Saturday, May 10, 2014

Aeroplanes round the world


On Bagshot Island, there is an airport. The airport is the homebase of an unlimited number of identical airplanes. Each airplane has a fuel capacity to allow it to fly exactly 1/2 way around the world, along a great circle. The planes have the ability to refuel in flight without loss of speed or spillage of fuel. Though the fuel is unlimited, the island is the only source of fuel.
What is the fewest number of aircraft necessary to get one plane all the way around the world assuming that all of the aircraft must return safely to the airport? How did you get to your answer?
(a) Each airplane must depart and return to the same airport, and that is the only airport they can land and refuel on ground.
(b) Each airplane must have enough fuel to return to airport.
(c) The time and fuel consumption of refueling can be ignored. (so we can also assume that one airplane can refuel more than one airplanes in air at the same time.)
(d) The amount of fuel airplanes carrying can be zero as long as the other airplane is refueling these airplanes. What is the fewest number of airplanes and number of tanks of fuel needed to accomplish this work? (we only need airplane to go around the world)


The fewest number of airplane is 3!

Imagine 3 airplane: A (black), B (red) and C (green). A is going to fly round the world. All three aircraft start at the same time in the same direction.

Check out the pics (where blue arrow shows fuel transfer):

After 1/6 of the earth's circumference, C passes 1/3 of its fuel to B and returns home, where it is refueled and starts immediately again to tail A and B.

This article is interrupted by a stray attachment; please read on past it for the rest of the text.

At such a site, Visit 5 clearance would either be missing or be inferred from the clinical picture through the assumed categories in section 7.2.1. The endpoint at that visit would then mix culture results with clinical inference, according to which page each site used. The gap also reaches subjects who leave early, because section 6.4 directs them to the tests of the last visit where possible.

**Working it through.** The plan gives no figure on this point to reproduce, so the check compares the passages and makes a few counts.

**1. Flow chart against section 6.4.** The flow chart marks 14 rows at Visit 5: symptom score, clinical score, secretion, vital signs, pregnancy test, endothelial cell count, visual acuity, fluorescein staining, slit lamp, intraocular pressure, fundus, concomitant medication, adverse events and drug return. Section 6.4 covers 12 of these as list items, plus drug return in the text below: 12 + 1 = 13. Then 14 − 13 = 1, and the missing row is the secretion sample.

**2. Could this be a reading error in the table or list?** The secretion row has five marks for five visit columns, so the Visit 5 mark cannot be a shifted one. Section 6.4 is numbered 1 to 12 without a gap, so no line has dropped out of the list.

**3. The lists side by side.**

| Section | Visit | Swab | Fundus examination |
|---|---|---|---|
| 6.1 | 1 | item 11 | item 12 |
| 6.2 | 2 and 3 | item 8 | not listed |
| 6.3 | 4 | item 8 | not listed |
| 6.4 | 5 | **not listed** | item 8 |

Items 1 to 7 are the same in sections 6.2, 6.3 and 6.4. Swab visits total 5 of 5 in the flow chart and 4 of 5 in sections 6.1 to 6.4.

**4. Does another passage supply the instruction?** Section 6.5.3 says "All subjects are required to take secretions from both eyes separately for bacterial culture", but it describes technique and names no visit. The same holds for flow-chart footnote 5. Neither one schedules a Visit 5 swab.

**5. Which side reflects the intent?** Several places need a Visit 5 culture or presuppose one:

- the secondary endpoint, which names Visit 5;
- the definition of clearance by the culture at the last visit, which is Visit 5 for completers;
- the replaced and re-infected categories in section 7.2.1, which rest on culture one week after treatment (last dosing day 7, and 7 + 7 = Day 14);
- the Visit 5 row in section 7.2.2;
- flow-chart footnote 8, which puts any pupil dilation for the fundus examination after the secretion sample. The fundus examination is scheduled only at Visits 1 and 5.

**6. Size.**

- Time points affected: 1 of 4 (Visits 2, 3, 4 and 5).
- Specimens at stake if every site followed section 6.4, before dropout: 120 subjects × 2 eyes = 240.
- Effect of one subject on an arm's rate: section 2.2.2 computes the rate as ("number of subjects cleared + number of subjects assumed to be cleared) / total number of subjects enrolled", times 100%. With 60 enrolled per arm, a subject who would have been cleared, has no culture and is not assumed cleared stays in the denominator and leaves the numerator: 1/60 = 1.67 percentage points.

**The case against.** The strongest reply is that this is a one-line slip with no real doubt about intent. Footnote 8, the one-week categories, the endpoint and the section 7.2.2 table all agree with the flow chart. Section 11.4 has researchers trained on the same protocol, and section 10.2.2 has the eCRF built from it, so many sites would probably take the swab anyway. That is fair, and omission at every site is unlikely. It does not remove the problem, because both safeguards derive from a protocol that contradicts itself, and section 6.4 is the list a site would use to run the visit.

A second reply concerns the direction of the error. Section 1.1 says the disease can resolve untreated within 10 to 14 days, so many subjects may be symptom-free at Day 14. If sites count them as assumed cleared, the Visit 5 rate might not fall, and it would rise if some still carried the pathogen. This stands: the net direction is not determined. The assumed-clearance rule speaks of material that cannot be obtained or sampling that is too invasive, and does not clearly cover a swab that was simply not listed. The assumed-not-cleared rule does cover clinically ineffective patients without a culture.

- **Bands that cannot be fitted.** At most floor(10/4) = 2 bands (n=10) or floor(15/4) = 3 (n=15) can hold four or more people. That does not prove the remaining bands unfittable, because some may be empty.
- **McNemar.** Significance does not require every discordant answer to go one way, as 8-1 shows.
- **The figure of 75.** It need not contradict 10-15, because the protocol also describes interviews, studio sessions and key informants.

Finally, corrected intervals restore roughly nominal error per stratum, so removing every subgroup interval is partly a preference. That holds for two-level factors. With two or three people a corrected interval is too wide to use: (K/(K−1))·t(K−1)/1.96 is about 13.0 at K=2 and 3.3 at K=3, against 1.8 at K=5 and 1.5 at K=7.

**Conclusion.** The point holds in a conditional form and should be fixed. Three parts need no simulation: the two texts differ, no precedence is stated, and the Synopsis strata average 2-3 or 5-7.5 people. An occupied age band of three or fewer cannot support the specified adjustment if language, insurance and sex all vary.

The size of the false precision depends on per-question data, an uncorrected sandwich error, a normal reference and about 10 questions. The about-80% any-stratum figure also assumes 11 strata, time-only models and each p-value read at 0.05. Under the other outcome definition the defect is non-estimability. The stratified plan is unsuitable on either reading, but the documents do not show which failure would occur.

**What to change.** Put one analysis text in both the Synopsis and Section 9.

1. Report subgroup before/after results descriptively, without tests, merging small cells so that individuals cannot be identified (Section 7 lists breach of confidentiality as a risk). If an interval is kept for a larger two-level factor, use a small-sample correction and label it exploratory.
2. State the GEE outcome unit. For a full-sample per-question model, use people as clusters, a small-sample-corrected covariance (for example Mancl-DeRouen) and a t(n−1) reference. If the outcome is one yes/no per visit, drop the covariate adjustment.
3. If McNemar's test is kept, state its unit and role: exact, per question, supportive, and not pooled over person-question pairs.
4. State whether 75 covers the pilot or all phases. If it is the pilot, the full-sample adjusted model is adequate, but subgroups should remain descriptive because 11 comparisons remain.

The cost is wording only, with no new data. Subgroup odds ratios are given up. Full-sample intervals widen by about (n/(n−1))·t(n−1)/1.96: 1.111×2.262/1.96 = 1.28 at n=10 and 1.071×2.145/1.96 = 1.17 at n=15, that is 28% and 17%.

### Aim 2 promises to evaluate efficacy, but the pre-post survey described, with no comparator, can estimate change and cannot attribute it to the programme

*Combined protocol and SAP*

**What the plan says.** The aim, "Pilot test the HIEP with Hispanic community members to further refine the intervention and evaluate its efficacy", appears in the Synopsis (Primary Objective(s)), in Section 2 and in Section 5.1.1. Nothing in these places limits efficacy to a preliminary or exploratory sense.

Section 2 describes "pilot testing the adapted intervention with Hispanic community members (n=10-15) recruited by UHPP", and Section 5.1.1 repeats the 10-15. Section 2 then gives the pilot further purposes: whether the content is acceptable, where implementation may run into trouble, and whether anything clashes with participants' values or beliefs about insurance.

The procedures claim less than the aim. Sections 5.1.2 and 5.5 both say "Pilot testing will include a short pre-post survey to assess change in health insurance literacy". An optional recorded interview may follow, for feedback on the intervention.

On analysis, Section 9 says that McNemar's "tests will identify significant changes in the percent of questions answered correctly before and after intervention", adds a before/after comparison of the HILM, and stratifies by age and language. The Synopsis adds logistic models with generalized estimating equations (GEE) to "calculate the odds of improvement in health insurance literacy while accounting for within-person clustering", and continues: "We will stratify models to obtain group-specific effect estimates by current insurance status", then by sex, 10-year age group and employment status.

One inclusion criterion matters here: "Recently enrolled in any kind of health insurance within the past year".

So, at 1/6 circumference:
A = 2/3 fuel left
B = 2/3 (fuel left) + 1/3 (refueled by C) = Full tank
C = 2/3 (fuel left) - 1/3 (refueling B) = 1/3 fuel left
Then C backs to the airport with 1/3 fuel left.

Now A and B go to the 1/4 earth's circumference, meaning that they're gonna spend another 1/6 fuel in their tanks to reach that point. At this point, B transfer fuel to A until A's tank is full.
So, at 1/4 circumference:
A = 1/2 (fuel left) + 1/2 (refueled by B) = Full tank
B = 5/6 (fuel left) - 1/2 (refueling A) = 1/3 fuel left.
After that B returns to 1/6 circumference, which consumes B fuel until only 1/6 tank left and doesn't enough to bring it back to the airport.
Luckily, C already departed at the point with fuel of 2/3 tank and now awaits to refuel B.
B and C then return to the airport with 1/3 fuel each.

A (now with full tank) can go 1/2 world's length, meaning it will reach 3/4 earth's distance.

With the same scheme as above, B now goes to the opposite direction from the airport and awaits A at point 3/4 circumference with 5/6 tank of fuel. A who runs out of fuel is saved by B and received 1/2 tank of fuel.
So, at 3/4 circumference:
A = 0 (fuel left) + 1/2 (refueled by B) = 1/2 fuel left.
B = 5/6 (fuel left) - 1/2 (refueling A) = 1/3 fuel left.
A now has the enough fuel to go straight home to the airport.

B (with only 1/3 fuel left on the tank) then refueled by C at 5/6 circumference, and both plane now have enough fuel to go back to the airport.




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